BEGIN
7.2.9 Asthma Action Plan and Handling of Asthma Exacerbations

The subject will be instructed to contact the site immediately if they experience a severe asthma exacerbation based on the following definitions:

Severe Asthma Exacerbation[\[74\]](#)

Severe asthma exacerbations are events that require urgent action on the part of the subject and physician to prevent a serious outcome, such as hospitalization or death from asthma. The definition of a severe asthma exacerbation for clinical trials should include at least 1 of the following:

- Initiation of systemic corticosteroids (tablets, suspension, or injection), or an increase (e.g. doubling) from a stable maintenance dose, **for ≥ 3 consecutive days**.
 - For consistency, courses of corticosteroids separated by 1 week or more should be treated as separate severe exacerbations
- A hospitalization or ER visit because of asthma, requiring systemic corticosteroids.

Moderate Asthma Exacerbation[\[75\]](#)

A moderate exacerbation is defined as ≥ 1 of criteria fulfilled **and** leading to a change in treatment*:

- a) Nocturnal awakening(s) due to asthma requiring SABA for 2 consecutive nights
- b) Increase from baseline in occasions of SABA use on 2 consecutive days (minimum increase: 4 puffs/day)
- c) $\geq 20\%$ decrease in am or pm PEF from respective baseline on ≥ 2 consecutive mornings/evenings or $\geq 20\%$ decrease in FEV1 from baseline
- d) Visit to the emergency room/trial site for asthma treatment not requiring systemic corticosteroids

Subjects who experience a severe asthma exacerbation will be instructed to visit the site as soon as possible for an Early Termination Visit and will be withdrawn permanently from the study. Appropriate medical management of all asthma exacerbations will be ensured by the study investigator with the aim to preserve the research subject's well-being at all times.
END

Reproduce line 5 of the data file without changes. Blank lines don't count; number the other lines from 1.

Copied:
- Initiation of systemic corticosteroids (tablets, suspension, or injection), or an increase (e.g. doubling) from a stable maintenance dose, **for ≥ 3 consecutive days**.